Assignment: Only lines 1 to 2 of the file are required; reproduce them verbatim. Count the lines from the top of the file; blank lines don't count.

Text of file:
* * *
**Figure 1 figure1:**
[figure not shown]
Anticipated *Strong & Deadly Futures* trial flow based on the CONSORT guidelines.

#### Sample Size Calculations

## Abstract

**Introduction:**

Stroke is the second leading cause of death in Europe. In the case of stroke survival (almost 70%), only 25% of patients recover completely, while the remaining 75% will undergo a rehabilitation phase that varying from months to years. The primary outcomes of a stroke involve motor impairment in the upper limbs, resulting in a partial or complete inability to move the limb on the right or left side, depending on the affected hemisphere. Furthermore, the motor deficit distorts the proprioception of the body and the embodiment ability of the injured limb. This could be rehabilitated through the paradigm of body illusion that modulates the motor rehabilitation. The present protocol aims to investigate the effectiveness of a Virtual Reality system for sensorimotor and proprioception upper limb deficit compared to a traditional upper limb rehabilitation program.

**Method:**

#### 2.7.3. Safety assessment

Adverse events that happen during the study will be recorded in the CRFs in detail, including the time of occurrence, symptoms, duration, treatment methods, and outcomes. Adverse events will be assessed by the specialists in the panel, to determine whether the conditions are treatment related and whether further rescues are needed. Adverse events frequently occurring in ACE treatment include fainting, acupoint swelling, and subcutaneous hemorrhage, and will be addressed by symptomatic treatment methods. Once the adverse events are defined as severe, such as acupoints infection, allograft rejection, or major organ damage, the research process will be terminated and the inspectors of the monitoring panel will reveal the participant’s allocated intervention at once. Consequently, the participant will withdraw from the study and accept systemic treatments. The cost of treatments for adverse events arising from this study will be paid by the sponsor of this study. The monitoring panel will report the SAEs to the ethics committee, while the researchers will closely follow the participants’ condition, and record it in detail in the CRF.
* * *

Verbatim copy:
**Figure 1 figure1:**
[figure not shown]